Ulric B. and Evelyn L. Bray Social Sciences Seminar
Abstract: Across a variety of contexts decision-makers exhibit a robust failure to understand the interaction of private information and strategy. Such failures have generally been observed in static settings, where participants fail to think through a future hypothetical, with closer response to theory in sequential settings. We use a laboratory experiment to examine a common-value matching environment where strategic thinking is entirely backward looking, and adverse selection is a dynamic, non-stationary process. While a minority of subjects do condition on time, reflecting an introspective rather than learned solution to the problem, the majority of subjects use a sub-optimal stationary response, even after extended experience and feedback. Though unreactive to time, stationary subjects' responses do exhibit strong learning effects. After outlining a misspecified model of the world that describes these subjects' steady-state behavior, we construct two further treatments that validate this learning model out of sample.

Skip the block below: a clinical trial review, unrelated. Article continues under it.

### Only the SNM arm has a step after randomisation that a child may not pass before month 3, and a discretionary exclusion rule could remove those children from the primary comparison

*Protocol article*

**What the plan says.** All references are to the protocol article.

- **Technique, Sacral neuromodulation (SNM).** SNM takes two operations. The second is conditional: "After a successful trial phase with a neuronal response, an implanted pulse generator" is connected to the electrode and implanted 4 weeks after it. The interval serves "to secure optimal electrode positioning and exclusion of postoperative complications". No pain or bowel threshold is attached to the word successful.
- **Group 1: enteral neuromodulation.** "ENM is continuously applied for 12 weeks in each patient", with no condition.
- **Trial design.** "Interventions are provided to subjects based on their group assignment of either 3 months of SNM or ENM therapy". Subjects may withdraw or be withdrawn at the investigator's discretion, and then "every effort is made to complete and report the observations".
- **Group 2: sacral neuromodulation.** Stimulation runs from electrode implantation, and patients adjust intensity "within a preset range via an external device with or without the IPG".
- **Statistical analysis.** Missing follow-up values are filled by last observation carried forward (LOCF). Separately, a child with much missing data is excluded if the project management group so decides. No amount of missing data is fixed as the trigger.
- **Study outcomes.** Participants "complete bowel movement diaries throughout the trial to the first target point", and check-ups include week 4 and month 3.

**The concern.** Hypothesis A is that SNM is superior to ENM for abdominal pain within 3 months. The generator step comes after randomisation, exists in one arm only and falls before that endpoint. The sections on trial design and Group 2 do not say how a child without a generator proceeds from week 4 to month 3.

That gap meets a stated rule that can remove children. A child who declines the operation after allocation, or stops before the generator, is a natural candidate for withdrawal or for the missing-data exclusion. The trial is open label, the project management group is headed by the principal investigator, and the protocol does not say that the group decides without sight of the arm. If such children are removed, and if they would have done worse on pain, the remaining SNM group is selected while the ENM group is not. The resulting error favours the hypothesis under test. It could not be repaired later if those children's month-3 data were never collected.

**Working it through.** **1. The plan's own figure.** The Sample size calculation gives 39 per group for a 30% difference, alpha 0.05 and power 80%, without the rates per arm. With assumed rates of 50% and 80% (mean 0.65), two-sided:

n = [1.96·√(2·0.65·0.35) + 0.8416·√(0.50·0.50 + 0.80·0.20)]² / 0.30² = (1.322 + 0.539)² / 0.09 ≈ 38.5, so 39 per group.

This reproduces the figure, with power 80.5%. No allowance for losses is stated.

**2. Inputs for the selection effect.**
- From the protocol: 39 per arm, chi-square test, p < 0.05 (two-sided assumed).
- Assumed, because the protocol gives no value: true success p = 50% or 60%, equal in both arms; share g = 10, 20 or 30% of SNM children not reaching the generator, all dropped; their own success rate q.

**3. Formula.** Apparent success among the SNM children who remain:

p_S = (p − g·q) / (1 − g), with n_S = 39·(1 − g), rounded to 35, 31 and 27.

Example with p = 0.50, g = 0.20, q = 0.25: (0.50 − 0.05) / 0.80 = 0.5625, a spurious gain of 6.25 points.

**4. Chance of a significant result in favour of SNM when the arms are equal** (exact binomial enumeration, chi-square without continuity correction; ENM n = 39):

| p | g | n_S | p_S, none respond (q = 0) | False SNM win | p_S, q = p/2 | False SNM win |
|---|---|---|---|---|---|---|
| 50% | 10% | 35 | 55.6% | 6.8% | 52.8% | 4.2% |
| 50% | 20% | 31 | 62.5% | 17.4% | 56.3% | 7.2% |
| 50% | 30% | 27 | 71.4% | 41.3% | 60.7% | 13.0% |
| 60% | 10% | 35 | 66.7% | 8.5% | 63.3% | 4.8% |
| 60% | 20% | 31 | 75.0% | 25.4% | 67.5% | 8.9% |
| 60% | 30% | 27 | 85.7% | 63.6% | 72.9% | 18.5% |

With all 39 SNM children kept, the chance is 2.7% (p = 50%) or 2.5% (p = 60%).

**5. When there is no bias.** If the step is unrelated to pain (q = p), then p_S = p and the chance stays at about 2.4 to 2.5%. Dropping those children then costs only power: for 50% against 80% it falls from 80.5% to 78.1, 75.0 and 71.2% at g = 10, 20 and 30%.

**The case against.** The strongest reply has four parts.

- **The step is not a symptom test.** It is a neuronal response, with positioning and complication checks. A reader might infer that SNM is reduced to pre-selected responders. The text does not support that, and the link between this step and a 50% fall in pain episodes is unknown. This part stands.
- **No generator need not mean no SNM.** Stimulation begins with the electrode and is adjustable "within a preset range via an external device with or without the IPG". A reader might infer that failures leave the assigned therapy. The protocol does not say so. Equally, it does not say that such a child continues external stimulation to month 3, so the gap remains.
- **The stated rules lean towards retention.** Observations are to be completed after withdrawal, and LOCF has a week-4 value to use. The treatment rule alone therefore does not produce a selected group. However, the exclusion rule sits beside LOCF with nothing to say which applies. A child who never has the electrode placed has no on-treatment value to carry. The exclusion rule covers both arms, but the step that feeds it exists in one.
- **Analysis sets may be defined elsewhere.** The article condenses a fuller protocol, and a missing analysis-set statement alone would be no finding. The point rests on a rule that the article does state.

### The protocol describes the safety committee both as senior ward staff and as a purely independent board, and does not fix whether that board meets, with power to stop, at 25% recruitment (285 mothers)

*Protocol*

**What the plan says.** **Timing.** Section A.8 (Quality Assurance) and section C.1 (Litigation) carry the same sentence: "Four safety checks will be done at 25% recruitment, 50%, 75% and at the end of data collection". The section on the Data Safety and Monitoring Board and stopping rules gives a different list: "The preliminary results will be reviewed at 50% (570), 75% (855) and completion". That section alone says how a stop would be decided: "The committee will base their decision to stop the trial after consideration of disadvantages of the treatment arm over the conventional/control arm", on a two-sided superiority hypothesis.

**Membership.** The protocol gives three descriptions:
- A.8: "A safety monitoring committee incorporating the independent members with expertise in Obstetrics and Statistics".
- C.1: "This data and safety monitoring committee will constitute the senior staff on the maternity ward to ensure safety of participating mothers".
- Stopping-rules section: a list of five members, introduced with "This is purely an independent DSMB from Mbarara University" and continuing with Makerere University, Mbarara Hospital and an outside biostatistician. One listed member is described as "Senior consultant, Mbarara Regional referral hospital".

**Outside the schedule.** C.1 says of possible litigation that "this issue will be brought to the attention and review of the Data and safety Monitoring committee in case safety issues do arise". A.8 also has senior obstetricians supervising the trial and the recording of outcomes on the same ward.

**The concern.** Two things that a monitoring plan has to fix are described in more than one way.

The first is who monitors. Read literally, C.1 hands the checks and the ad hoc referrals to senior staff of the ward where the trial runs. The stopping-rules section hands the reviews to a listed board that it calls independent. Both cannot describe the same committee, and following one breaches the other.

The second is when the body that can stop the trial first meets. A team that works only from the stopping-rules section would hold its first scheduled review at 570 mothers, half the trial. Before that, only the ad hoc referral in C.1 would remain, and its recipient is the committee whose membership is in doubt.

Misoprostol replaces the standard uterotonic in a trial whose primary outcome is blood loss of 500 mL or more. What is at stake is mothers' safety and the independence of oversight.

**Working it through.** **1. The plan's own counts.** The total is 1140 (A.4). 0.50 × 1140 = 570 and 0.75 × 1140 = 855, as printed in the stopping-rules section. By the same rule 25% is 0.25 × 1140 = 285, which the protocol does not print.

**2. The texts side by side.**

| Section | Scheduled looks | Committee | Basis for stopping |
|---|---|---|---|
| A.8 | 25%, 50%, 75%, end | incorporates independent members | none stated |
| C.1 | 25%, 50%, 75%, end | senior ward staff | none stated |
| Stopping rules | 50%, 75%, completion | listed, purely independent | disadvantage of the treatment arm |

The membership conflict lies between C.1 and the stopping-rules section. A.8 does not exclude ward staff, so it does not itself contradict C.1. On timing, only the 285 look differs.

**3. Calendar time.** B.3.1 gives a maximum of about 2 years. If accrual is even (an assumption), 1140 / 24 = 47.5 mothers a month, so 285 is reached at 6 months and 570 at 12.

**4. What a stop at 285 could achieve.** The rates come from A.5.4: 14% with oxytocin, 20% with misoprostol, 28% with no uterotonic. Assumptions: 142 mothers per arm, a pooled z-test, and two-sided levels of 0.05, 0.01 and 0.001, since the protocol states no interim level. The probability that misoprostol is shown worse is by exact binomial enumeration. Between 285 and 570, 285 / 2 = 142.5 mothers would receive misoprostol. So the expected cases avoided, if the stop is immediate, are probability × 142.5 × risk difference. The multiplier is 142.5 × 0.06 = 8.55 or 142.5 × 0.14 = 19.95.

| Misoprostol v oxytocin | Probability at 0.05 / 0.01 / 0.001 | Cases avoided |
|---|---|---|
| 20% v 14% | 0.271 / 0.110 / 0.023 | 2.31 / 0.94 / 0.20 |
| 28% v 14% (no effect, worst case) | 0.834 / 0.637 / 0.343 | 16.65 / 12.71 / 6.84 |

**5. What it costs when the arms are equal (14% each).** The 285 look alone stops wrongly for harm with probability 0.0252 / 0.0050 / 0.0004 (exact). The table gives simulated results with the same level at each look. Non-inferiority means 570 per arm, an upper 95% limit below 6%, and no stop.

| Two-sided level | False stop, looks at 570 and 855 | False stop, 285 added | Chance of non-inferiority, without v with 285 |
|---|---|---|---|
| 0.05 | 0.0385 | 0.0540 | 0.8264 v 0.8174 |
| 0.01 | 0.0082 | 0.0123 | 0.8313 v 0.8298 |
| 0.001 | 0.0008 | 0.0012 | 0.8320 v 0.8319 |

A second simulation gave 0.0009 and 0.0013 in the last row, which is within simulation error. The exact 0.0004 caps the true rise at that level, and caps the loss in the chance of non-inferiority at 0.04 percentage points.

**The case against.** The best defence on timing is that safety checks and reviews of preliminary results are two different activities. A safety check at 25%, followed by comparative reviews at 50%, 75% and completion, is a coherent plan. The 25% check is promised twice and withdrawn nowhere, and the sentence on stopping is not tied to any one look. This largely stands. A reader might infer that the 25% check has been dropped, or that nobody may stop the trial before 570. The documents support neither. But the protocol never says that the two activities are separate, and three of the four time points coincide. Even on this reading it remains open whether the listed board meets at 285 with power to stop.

Research performed with Felipe A. Araujo and Alistair J. Wilson.